Japan’s Prime Minister Shinzo Abe of the Liberal Democratic Party successfully regained power thanks to the consolidation of Japan’s conservative forces over the cause of nationalism after the deterioration of Korea-Japan and China-Japan relations. He is now quickly responding to the U.S. government’s dramatic shift in China policy and efforts to strengthen its Asia-Pacific strategies.
For his first overseas trip after inauguration, Abe chose Vietnam, Thailand and Indonesia to actively support the U.S.-led encirclement policy toward China.
The U.S. will pressure the new administrations in South Korea and Japan to hurry to build a security cooperation regime. But South Korea should decline joining Washington’s containment policy toward China. Although South Korea’s security is overwhelmingly reliant on the United States, its overall security regime will remain incomplete without strategic cooperation with China given the North Korea factor.
Our room to breathe can be found in improving inter-Korean relations. Only when South-North relations get better can we have room for independent diplomacy - based on our national interests - with the U.S. and China.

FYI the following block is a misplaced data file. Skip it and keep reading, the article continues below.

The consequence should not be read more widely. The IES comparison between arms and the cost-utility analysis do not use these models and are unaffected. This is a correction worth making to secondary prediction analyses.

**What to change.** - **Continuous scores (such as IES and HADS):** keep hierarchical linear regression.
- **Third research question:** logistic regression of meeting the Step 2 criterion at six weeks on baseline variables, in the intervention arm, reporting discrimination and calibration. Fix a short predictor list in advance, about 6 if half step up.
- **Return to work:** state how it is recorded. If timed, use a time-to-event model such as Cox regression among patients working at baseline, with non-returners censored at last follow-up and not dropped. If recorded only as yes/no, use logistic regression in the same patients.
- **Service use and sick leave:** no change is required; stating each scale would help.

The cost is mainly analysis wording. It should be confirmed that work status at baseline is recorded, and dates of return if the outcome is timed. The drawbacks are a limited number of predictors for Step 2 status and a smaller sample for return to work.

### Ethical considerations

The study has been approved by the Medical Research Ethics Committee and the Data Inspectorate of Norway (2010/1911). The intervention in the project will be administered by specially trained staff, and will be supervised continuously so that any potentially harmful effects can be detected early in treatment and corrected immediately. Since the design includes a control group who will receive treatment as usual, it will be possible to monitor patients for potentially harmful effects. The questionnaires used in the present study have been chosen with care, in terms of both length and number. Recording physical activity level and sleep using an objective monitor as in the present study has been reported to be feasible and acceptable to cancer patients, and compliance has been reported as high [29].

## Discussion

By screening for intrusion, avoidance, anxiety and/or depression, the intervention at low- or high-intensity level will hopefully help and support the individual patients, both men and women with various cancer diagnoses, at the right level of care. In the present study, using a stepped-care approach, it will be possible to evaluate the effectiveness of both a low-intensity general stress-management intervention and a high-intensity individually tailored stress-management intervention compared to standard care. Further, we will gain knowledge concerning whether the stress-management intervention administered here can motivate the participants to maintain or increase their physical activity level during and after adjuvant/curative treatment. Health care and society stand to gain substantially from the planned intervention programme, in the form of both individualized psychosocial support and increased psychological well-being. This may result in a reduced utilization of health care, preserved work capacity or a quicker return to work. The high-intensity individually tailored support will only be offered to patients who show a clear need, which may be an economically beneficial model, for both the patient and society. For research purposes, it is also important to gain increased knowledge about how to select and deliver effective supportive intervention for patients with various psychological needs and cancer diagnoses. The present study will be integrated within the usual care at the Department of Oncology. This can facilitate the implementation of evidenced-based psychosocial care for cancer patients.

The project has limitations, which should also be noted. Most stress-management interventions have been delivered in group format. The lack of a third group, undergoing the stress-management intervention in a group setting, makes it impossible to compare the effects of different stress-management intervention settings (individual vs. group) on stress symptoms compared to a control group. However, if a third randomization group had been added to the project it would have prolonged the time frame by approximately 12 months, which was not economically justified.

Kim Jong-un’s North Korea is in desperate need of economic reconstruction while the Obama administration nominated dovish figures as new secretaries of state and defense. The incoming administration of Park Geun-hye will have to come up with a North Korea policy different from the Lee Myung-bak administration, which did nothing but sink inter-Korean relations to their lowest point.
It won’t be wishful thinking that North Korea can be guided to a set of meaningful talks when the interests of the three governments converge.
The Park government must hurry to resuscitate the now-defunct intelligence line with North Korea and build a pipeline toward Pyongyang, within six months of her inauguration,
Park needs to make a bold move such as lifting the May 24 sanctions and normalizing the operations of the Mount Kumgang resort and Kaesong Industrial Complex.
The first Sino-Japanese War and Russo-Japanese War decided the fate of the Joseon Dynasty, yet it did nothing but sit with folded arms as an observer and accepted the new order without any resistance.
The new Sino-American rivalry will give birth to a new order for the Asia era. Today’s Korea is not the Joseon Dynasty of the late 19th century and early 20th century. It is a country with its own voice that is respected in the international community. With its geopolitical location still in the center of the four superpowers - the United States, China, Japan and Russia - Korea is now facing the opportunity to maximize its national interests.
The incoming Park administration must create human resources and whip up a diplomatic line to engage in the fierce yet balanced strategic diplomacy that is required for Asia, specifically Northeast Asia and, of course, Korea today.
*The author is a senior columnist of the JoongAng Ilbo.
by Kim Young-hie